There was a lot of melding going on at Round House Theatre/Silver Spring last Saturday night — eras, genres, generations, linguistic styles, political paradigms — and some of the combinations might have seemed beyond the reach of harmony to me: Woody Guthrie and William Shakespeare? Where do they overlap? And is medieval English imperialism like the American labor movement of the1930s in any way? My answer to the latter question would be no, and in most cases I would be inclined to chide a director who tried to equate them.
So why did I thoroughly enjoy Lumina Studio Theatre’s Brother Hal, which recasts King Henry V of England as Henry England, a union boss leading auto workers in revolt against the France Motor Company of Flint Michigan?
Perhaps because of Lumina’s mission, which is “to provide unique opportunities for young and adult actors of all levels of experience to perform Shakespeare, other plays of the classical repertory theatre, and modern plays that focus on the beauty of language.” The underlying assumption is that Shakespeare, classical repertory, and other plays that focus on the beauty of language offer something valuable to people of all ages and experiences, something worth protecting, something that defies the limits of notions like harmony and coherence.
I can’t tell you what that something is, but I know that it exists.
So does David Minton, Lumina’s Executive and Artistic Director. Believe it or not, he has turned Shakespeare’s Henry V into a musical, with songs by the likes of Woody Guthrie and Pete Seeger, performed by a chorus of exuberant actors ranging in age from roughly ten years old to roughly sixty. In an effort to help young people — and maybe older ones as well — understand why we’re still doing Shakespeare, 450 years later, Minton has connected Henry’s underdog English army with the United Auto Workers who went on strike against General Motors in 1937.
That’s quite a stretch. The only thing those two groups have in common, as far as I can see, is that they were both out-gunned. And they won anyway. You might say that the Bardolph-Pistol-Nym contingent of Henry’s band of so-called brothers are equivalent to blue-collar factory workers in twentieth-century America, but most Americans with blue collars wouldn’t appreciate that. Henry himself might have backed that comparison — at least the Henry who walks among the campfires in disguise, pretending to be an ordinary guy among the ordinary guys who are probably going to die the next day, when he leads them into battle. That Henry disparages ceremony in a speech that harmonizes pretty well with Woody Guthrie, and that might be grounds enough for connecting the English with the auto workers.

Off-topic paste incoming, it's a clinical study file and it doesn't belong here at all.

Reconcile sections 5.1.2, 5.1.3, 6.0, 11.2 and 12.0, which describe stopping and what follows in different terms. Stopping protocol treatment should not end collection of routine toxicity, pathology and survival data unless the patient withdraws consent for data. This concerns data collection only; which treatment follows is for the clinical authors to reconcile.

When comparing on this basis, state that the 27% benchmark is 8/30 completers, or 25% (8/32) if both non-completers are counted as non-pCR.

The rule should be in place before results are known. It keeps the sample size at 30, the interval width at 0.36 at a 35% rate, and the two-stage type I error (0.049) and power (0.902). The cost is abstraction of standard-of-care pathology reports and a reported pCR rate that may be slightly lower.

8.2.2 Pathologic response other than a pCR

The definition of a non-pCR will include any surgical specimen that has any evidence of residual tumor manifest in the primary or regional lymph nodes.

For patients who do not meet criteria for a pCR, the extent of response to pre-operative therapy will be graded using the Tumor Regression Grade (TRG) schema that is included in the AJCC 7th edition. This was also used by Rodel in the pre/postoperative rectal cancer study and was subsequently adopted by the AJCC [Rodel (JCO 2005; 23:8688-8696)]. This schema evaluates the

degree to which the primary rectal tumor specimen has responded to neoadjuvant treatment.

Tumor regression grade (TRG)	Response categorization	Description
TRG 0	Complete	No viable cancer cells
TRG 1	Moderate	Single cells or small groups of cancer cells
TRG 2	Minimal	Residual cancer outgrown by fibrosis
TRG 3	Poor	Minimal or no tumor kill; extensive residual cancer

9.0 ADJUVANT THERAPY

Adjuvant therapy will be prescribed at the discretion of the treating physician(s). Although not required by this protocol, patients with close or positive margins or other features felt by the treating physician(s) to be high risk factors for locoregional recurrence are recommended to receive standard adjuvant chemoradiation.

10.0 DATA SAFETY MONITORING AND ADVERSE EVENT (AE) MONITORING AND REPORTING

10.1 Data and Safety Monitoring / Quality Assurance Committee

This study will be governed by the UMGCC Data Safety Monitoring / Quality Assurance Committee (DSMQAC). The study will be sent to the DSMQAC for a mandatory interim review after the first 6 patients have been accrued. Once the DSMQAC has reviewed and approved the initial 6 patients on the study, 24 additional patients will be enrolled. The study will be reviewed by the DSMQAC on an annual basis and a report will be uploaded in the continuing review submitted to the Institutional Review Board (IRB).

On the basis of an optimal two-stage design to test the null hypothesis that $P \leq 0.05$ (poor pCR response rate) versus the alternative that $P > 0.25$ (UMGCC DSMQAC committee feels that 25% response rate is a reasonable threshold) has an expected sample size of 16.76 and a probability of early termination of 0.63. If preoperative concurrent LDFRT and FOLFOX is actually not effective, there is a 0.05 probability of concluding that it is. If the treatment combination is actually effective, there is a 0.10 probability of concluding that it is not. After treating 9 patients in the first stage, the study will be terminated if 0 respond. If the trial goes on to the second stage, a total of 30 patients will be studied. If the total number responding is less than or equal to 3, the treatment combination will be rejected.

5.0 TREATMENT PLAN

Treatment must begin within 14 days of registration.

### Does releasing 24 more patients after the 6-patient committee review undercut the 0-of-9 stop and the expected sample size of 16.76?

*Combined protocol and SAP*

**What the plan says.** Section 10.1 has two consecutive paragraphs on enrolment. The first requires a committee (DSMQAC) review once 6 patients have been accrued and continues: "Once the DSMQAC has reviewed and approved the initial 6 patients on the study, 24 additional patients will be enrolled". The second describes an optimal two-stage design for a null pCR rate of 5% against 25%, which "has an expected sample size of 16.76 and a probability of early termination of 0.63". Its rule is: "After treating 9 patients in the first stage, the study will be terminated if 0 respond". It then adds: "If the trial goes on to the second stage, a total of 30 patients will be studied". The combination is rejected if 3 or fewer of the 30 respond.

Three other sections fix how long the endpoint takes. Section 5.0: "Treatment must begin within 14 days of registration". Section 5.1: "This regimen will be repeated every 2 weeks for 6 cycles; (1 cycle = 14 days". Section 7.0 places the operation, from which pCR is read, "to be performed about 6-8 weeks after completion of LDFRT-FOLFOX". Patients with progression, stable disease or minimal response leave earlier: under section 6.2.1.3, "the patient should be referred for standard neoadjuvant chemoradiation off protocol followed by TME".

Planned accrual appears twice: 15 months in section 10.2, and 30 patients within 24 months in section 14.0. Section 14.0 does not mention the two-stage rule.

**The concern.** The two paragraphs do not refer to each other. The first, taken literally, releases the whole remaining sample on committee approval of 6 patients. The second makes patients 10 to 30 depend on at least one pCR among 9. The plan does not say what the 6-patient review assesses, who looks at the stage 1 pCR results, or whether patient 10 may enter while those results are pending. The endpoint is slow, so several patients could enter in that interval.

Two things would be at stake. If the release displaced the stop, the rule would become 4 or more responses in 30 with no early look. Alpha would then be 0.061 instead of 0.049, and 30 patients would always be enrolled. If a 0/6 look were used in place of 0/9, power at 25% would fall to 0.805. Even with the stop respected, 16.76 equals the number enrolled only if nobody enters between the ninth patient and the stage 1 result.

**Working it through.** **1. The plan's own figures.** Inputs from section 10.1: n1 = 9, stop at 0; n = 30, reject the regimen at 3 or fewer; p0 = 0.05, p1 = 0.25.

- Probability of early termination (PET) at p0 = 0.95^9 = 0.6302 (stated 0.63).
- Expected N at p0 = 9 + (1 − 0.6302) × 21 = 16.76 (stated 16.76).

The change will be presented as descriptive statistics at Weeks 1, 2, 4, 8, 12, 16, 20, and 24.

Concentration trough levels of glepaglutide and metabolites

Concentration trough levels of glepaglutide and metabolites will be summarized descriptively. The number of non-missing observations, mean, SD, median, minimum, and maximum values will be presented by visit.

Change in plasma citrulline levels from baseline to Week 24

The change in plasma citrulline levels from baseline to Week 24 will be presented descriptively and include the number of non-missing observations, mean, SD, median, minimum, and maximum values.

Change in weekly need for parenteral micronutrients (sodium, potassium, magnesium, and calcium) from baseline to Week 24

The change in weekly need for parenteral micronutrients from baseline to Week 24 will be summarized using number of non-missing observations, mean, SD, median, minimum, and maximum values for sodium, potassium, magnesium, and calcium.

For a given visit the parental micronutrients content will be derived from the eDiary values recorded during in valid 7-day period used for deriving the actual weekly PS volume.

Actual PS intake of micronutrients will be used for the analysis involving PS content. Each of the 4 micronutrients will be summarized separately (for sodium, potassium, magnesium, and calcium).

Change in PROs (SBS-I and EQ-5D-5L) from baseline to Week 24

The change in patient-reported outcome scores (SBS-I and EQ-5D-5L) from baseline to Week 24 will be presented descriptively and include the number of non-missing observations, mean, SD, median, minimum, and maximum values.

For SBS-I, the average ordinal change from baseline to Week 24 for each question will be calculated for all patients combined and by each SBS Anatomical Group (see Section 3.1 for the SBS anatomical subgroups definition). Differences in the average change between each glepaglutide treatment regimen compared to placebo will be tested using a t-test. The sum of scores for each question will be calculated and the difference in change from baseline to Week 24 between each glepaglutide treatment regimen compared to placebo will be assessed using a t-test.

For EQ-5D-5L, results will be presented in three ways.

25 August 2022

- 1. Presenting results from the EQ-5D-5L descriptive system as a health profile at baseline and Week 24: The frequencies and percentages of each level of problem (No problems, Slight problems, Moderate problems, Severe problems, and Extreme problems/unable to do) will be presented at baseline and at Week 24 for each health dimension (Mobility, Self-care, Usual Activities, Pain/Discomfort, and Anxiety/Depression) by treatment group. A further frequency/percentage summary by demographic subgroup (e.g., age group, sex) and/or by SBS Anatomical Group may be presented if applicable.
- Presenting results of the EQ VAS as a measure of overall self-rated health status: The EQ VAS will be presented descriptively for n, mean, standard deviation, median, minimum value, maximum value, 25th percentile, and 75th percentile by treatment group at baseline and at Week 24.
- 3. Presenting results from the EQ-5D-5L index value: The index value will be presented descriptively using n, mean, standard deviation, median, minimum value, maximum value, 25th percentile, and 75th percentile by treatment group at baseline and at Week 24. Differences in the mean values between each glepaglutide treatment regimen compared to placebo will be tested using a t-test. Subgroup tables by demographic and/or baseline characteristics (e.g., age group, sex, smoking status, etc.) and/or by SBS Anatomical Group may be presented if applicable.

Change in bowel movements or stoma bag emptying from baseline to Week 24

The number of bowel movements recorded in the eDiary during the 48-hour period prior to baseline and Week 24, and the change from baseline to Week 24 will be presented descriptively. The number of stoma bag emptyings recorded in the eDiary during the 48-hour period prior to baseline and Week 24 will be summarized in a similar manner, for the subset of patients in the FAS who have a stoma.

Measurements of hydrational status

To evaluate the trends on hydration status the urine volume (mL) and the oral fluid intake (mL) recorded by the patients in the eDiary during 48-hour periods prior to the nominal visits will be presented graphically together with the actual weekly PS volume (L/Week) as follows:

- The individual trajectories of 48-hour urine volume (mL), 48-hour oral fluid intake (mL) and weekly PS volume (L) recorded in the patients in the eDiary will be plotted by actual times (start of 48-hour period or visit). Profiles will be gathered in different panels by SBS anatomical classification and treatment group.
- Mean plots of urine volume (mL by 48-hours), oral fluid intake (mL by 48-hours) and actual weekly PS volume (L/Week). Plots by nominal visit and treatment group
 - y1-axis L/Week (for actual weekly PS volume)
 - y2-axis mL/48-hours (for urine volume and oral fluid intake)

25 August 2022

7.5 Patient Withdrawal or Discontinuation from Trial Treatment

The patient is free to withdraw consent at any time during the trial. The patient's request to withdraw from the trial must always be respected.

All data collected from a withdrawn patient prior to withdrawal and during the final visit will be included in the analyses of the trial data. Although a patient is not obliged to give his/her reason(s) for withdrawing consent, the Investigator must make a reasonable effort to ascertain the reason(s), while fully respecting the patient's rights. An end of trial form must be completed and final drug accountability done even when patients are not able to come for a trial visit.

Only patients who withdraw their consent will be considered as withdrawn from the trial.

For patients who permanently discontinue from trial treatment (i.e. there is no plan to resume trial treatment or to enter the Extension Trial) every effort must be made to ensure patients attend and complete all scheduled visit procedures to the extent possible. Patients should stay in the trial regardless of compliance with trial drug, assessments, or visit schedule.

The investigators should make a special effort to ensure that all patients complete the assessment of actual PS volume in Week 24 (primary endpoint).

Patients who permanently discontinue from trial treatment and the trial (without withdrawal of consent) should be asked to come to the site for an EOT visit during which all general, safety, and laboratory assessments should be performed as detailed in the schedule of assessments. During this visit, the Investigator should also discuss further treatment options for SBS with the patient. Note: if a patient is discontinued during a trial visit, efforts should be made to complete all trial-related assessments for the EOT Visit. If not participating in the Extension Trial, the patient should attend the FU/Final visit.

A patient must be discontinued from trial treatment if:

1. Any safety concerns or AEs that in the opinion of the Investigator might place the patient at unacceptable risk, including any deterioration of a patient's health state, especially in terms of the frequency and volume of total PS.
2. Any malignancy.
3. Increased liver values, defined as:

For a while I was afraid that Minton planned to do that, simplify his Henry to a single one of the many men inside that character. He’s working with a lot of kids (two separate Lumina casts perform Brother Hal), after all, who probably need a simple explanation of what’s going on in Shakespeare’s storyline so they can learn how to speak his language, which they do quite well.
Jadyn Brick’s Fluellen, for example, is remarkably facile with language that’s written to sound hackneyed. She speaks in the accent of the American south, but she uses the phrase “look you” like a Welshman from the fifteenth century. Similarly, Maddy Sperber-Whyte has assimilated the character of Williams so thoroughly that she makes his language sound like the language she might use with friends. And Ben Lickerman, who plays Henry, delivers his hundreds and hundreds of lines with the admirable fluency that can come only from thorough immersion in Shakespeare’s syntax and rhythm, along with great dedication.